ABOUT THE HENRYS
The Henrys is a Toronto-based ‘nearly-instrumental’ group that performs as a quartet, or quintet, but records with a larger stable of players. Led by Don Rooke, since 1990 the band’s goal has always been to compose, record and perform original music that has no obvious genre, but draws on a variety of styles in an original, identifiable way. In the words of Toronto Star reviewer Greg Quill:
"Toronto kona player Don Rooke and his ensemble of like-minded abstract sound architects stand out on their fourth album as the high-minded intellectuals in their class, the quiet scientists scratching away at the borders of the folk/time continuum. ‘Old instruments, new sounds’ is the way Rooke describes what The Henrys do - they extract from a resonator guitar and other plucked acoustic instruments the harmonics, overtones and oblique noises behind the rustic notes to create landscapes that are astonishingly romantic, frightening, sexual, spiritual - and quite beautiful. Brave new music.”
The music features the sound of an antique slide guitar called the kona (and other slide guitars). Manufactured out of Hawaiian koa wood in California in the 1920s, the kona has a rare tonal purity. It’s played slide style, flat, with a small steel bar. Mixed with vocals, organ, bass and drums - and often unusual elements: conch shell, quarter-tone trumpet, pump organ, chordette, odd percussion pieces, sonar zombie, steel drums - the sound of the band has been defined and refined over the years.
The Henrys have been performing (on and off) for over 20 years, with concerts around the world. They’ve played at the Sweetwaters festival in New Zealand, the North Sea Festival in Holland, SXSW in Austin, Luminato and Harbourfront Centre in Toronto, the Vancouver and Calgary Folk Festivals, and many other locations. They headlined at NYC's famous Bottom Line in 1998. It is the eclectic nature of the music that makes them equally at home in folk, jazz and indie/alternative venues.
The group’s latest CD, Quiet Industry, is their sixth. It joins five other internationally acclaimed recordings: Is This Tomorrow (2009), Joyous Porous (2002), Desert Cure (1998), Chasing Grace (1996), Puerto Angel (1994), as well as a solo CD, Atlas Travel, by the band's leader.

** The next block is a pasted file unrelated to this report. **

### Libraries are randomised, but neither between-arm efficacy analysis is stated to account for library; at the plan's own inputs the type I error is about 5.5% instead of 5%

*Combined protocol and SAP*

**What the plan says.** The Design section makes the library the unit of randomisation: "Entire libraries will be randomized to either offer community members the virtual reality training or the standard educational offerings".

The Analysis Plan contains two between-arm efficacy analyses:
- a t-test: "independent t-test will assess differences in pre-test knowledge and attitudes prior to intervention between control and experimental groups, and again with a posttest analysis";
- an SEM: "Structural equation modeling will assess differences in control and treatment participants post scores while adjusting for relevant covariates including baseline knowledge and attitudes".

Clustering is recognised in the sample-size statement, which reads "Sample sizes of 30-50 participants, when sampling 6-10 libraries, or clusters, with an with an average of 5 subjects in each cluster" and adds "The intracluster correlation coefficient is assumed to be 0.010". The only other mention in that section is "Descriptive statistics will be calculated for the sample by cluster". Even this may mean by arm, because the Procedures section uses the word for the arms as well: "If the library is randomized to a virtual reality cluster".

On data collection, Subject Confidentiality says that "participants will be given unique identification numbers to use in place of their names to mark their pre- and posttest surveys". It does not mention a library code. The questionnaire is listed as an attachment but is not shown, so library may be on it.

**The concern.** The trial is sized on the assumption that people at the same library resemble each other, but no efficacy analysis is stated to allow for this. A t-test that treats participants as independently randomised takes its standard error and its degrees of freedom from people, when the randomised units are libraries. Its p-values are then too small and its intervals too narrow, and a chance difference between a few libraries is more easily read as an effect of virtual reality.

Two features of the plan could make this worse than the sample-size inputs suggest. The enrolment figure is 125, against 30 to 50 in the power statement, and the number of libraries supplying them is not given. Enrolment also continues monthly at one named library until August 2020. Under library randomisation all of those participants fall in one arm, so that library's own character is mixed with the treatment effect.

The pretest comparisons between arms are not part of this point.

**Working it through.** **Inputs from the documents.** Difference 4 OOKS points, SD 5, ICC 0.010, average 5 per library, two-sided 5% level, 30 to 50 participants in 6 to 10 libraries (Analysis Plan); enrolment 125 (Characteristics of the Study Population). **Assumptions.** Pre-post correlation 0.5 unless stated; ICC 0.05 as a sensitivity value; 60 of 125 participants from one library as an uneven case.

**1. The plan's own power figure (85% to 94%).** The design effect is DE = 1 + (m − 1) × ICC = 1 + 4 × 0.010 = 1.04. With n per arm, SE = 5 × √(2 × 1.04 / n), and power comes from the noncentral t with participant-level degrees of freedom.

The 1994 independent Canadian release of the first disc, Puerto Angel, led to international exposure. Soon after its release England's Demon Records (Elvis Costello, Nick Lowe) released Puerto Angel in Europe. The influential Q Magazine gave it a 4-star review. Mojo called it "a delight on numerous levels." The CD was subsequently released in the USA where Ink Magazine described it as, "classic Americana. Wonderfully arranged, sharply talented and springing from the sheer joy of playing. Something extraordinary."
"The high-minded intellectuals in their class." Toronto Star
The elusive Henrys make a Joyous appearance
By ROBERT EVERETT-GREEN
Friday, December 6, 2002
The Henrys at Hugh's Room in Toronto
If there's one thing the Henrys have learned about show business, it's that you should always leave 'em wanting more. The elusive Toronto band accomplishes this in the easiest possible way, by hardly ever playing in public.
A new album is almost the only thing guaranteed to get them on stage. Even then, the Henrys do not rush to meet their public: Wednesday's CD-release show took place four months after Joyous Porous, the band's fourth album, came into the world.
Pent-up demand filled the tiered and tabled space of Hugh's Room. By the end of the set, you could almost hear the thought in most minds: "Why don't you guys do this more often?"
The Henrys' distinctive sound is rooted in leader Don Rooke's kona guitar, from which he can nurse everything from a voice-like slide tone to something as dry and articulate as a kalimba. He's a speculative kind of musician, fond of abstract ways of looking at small riffs or old-sounding tunes. His partners share his thoughtful, follow-your-nose approach, though in all other ways they're as independent as cats.
Jorn Andersen's drumming, like all good percussion, supplied a grid for everyone to work with, but also shot out a stream of witty annotations, buffing the beat smooth or nailing it with a sharp whack. Like a classical actor, Andersen prefers clear diction to noise and commotion, which meant a miserly hand with the cymbals and a mostly bone-dry tip to his stick.